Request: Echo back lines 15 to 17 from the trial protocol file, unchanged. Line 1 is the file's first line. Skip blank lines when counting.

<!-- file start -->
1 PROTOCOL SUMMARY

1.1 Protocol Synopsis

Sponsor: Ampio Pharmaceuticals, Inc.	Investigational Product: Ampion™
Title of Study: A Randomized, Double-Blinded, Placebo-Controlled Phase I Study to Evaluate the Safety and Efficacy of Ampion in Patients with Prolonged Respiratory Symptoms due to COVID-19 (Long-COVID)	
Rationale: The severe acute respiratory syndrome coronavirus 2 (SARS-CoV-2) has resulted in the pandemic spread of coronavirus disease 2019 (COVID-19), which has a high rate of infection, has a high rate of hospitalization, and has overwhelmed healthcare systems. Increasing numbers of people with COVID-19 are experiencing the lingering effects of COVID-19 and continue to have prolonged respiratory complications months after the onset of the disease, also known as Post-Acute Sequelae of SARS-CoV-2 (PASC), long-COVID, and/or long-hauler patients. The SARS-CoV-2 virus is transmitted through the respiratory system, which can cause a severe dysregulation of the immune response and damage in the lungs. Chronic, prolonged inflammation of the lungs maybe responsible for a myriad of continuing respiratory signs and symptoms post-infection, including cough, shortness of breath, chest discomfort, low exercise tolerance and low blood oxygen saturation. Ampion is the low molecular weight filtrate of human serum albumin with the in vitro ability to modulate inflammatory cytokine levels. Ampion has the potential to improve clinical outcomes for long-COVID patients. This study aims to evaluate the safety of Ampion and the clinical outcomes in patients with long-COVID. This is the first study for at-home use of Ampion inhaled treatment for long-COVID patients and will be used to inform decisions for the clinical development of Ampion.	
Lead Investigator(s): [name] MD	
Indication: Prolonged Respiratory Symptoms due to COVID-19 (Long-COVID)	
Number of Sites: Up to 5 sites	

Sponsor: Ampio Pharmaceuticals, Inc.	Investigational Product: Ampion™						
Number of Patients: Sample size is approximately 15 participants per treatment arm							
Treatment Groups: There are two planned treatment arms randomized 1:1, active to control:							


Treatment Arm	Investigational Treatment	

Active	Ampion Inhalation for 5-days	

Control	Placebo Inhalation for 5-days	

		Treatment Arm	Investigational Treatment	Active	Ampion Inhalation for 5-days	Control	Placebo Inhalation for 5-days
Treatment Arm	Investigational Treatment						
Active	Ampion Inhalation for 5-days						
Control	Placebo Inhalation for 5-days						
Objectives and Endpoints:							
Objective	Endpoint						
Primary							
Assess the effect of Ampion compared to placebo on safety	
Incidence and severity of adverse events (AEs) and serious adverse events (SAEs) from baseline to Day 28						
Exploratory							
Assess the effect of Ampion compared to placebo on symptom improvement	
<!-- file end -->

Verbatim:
		Treatment Arm	Investigational Treatment	Active	Ampion Inhalation for 5-days	Control	Placebo Inhalation for 5-days
Treatment Arm	Investigational Treatment						
Active	Ampion Inhalation for 5-days						